It is raining and I am sitting at home in the Czech Republic. I am listening to the Vetleng band. My impression is that after all these years of living all over the world, I have become an expert at listening to music groups that nobody has ever heard of. Vetleng is a jungle music group from Pentecost, Northern Vanuatu. They play well. And they take my mind back half a year.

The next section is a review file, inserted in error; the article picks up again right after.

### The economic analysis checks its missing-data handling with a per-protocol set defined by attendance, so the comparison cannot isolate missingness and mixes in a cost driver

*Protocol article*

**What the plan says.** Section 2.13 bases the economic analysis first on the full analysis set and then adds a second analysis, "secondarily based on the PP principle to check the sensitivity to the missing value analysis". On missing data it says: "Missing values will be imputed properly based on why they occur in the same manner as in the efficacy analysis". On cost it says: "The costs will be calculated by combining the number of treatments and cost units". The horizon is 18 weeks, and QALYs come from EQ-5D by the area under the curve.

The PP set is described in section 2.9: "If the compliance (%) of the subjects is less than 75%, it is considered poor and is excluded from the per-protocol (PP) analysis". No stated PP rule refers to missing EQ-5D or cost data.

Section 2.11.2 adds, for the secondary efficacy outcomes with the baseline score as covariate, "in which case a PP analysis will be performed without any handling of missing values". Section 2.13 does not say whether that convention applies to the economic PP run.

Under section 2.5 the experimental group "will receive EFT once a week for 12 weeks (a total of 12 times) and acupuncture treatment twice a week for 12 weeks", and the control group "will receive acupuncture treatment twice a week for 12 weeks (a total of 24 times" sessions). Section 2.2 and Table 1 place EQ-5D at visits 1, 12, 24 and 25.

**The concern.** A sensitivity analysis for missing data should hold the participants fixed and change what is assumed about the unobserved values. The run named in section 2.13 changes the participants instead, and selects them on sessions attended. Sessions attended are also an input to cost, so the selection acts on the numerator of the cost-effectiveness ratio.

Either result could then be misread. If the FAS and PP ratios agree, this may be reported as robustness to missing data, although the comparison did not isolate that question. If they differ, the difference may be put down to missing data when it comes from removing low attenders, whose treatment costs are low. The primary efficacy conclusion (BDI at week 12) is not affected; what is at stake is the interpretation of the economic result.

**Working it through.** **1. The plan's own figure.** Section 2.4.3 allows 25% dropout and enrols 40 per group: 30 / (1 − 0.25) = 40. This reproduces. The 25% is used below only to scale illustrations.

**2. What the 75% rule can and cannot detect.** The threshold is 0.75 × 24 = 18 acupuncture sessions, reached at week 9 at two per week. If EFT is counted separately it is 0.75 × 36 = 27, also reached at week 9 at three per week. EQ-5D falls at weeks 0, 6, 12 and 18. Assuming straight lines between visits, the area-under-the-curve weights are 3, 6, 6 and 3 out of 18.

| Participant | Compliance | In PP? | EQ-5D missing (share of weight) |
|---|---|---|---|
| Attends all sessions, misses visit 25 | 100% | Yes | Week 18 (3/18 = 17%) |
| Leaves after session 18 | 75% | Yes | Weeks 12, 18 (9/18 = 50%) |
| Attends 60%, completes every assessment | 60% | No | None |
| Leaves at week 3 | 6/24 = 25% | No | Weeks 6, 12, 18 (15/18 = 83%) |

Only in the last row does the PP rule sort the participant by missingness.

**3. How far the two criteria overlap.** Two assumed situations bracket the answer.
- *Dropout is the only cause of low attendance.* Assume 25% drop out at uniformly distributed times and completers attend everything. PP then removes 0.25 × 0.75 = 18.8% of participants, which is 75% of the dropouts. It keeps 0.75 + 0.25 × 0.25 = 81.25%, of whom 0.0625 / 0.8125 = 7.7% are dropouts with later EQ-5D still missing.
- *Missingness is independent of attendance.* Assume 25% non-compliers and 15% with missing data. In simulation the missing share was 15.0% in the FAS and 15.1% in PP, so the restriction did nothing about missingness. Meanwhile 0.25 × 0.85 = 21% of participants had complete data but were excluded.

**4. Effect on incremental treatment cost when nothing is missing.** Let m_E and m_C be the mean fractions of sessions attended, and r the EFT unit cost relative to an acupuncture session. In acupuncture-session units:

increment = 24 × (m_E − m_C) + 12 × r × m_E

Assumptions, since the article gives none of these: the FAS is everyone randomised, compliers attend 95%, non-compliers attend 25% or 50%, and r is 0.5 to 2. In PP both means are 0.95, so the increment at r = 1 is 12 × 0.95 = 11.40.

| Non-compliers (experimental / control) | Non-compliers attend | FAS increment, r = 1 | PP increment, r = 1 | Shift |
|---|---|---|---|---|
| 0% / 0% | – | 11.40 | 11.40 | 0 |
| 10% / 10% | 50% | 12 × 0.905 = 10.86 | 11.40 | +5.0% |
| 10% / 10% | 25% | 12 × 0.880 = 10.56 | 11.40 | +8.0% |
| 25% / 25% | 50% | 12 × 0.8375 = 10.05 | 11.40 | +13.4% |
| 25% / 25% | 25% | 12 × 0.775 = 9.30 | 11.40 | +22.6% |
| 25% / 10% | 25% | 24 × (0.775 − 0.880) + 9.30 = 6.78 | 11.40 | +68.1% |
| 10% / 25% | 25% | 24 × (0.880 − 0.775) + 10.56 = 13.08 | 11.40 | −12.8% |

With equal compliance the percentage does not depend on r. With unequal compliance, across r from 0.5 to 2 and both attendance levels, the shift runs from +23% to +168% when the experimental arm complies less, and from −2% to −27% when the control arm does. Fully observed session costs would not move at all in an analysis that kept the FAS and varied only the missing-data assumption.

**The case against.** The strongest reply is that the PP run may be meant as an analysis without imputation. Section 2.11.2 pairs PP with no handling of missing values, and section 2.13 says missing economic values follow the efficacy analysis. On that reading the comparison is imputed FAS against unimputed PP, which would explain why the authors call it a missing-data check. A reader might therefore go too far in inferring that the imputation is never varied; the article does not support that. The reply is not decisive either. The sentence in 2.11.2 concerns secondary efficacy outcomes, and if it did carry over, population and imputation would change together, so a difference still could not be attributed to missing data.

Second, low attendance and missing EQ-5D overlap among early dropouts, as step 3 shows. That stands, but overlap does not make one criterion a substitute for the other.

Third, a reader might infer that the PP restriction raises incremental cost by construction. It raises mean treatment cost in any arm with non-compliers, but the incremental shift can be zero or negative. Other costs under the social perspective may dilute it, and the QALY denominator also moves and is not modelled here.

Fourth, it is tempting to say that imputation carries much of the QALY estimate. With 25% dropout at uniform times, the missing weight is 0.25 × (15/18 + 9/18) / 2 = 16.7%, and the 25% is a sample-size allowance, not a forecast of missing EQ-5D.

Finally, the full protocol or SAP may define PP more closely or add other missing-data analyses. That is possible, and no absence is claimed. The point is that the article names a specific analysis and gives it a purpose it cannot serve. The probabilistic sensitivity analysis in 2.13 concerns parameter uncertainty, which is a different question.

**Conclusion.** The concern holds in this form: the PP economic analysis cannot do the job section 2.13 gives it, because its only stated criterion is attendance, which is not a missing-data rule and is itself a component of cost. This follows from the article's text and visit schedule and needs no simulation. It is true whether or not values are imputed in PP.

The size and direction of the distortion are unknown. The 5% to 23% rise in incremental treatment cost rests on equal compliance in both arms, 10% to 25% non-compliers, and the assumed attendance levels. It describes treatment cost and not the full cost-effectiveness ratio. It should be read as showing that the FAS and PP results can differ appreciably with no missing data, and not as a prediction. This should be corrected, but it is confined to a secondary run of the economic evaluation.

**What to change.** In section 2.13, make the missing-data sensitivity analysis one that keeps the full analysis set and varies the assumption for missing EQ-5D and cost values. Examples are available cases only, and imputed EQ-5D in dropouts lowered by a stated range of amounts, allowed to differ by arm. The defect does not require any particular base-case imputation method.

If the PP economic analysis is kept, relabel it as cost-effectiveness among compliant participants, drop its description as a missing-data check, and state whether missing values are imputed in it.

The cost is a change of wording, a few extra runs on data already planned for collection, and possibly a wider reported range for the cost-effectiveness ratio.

It has been good seven years that I have friends on Pentecost Island, Vanuatu. Ever since I lived on Wallis and Futuna. And since then I could not get there. Finally, at the end of 2015, my chance comes. I leave southern Vanuatu and Tanna. A tiny Twin Otter takes me over half a dozen islands until it finally lands on the airstrip at Lonorore. After a bit of searching, I manage to find my namesake, Dominik, from the family of one of my friends, a missionary sister. We got into the back of a jeep and drove about twenty kilometers along the coast towards the mission of Melsisi and then up the steep hills for which Pentecost is famous. The weather is dry, so the road is passable. What awaits me at the end is a neat bamboo village lost in the jungle and the open arms of Chanel and Monique, the parents of my friend. Thanks to them and Dominik … just to avoid confusion, I have been given the local name Tabisal … I will remember this remote corner of Vanuatu for a long time. The two weeks I have planned to stay pass quickly. We eat taro prepared in all kinds of ways, strange local vegetables, and Dominik catches a local “edible” gecko species for me. From time to time I teach his sister the basics of computer work … at least until the battery of my laptop dies. Luckily, their neighbor has solar panels on her hut, and when the sun is shining, we can recharge. Dad Chanel takes me to work in the fields and on long walks through narrow valleys and steep hillsides, to crystal-clear streams hidden deep in the jungle, and every evening to the Nakamal. Here, at Pentecost, kava has its true roots. It is prepared and consumed in a completely different way than on Tanna. In the Melsisi language it is called “sini” and it is strong. Elders and young men in the Nakamal introduce me to the local life and I like to compare the differences and similarities in the life and mentality of the locals and the people of Tanna. They tell me local stories full of ghosts and magic and in return I dig out old stories of my great-grandmother from my memory … despite the geographical distance we find many similarities in both. I learn the basics of the local language and when I return to my bamboo hut to sleep, it is always late at night. Every day is special, though all flow in a calm and steady pace of village life. And there is a great wisdom in this pace. A wisdom that we, people from the “big world”, have mostly forgotten.